Proceedings of the 28th Annual International Computer Software and Applications Conference (COMPSAC '04),
vol. 1, IEEE Computer Society Press, Los Alamitos, CA, pp. 458-465 (2004). [Evaluated as the best paper.]

Testing Context-Sensitive Middleware-Based Software Applications 1

T.H. Tse 2 , Stephen S. Yau 3 , W.K. Chan 4 , Heng Lu 4 , and T.Y. Chen 5

[paper from IEEE Xplore | paper from IEEE digital library | technical report TR-2004-07]


Context-sensitive middleware-based software is an emerging kind of ubiquitous computing application. The components of such software communicate proactively among themselves according to the situational attributes of their environments, known as the "contexts" The actual process of accessing and updating the inter-component contexts lies with the middleware. The latter invokes the relevant local and remote operations whenever any context inscribed in the situation-aware interface is satisfied. Since the applications operate in a highly dynamic environment, the testing of context-sensitive software is complex and challenging.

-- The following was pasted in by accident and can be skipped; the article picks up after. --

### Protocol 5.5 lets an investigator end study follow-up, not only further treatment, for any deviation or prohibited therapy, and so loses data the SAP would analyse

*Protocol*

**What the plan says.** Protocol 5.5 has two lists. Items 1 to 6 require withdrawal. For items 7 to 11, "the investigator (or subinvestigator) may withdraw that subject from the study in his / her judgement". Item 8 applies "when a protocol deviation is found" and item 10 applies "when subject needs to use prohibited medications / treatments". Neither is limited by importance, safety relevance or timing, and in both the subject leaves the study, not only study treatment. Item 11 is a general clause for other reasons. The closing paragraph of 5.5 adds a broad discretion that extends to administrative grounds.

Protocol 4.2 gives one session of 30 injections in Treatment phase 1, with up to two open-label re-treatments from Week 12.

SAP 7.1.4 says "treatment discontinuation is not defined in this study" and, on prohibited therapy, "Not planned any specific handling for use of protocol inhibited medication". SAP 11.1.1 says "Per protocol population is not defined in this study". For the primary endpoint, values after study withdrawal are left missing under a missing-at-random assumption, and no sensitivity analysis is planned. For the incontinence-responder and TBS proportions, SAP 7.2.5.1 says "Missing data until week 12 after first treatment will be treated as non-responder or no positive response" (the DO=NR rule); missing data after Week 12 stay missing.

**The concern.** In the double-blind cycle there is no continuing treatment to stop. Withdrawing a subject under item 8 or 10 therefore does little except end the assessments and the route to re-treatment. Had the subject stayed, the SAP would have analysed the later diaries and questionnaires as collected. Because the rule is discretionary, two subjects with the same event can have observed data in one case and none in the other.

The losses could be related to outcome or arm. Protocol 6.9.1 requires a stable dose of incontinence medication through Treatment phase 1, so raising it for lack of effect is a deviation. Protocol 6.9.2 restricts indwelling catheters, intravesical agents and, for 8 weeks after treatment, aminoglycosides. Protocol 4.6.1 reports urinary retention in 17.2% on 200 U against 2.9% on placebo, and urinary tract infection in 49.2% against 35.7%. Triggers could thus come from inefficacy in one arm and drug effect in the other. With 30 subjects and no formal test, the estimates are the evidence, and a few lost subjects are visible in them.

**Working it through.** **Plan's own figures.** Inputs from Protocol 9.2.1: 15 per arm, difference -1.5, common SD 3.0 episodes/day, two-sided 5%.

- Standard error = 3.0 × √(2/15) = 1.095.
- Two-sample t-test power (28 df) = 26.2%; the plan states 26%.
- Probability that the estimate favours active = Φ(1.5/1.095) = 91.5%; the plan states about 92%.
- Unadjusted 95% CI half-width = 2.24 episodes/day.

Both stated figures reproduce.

Metamorphic testing is a property-based testing strategy. It recommends that, even if a test case does not reveal any failure, follow-up test cases should be further constructed from the original to check whether the software satisfies some necessary conditions of the problem to be implemented. This paper proposes to use isotropic properties of contexts as metamorphic relations for testing context-sensitive software. For instance, distinct points on the same isotropic curve of contexts would entail comparable responses by the components. This notion of testing context relations is novel, robust, and intuitive to users.

Keywords: Property-based testing, RCSM, middleware-based application, metamorphic testing

1. This research is supported in part by a grant of the Research Grants Council of Hong Kong, a grant of The University of Hong Kong, and an Australian Research Council Discovery Grant (project no. DP 0345147).
2. (Corresponding author.)
Department of Computer Science, The University of Hong Kong, Pokfulam, Hong Kong.
3. Computer Science and Engineering Department, Arizona State University, Tempe, AZ 85287, USA
4. Department of Computer Science, The University of Hong Kong, Pokfulam, Hong Kong.
5. Centre for Software Analysis and Testing, Swinburne University of Technology, Hawthorn 3122, Australia


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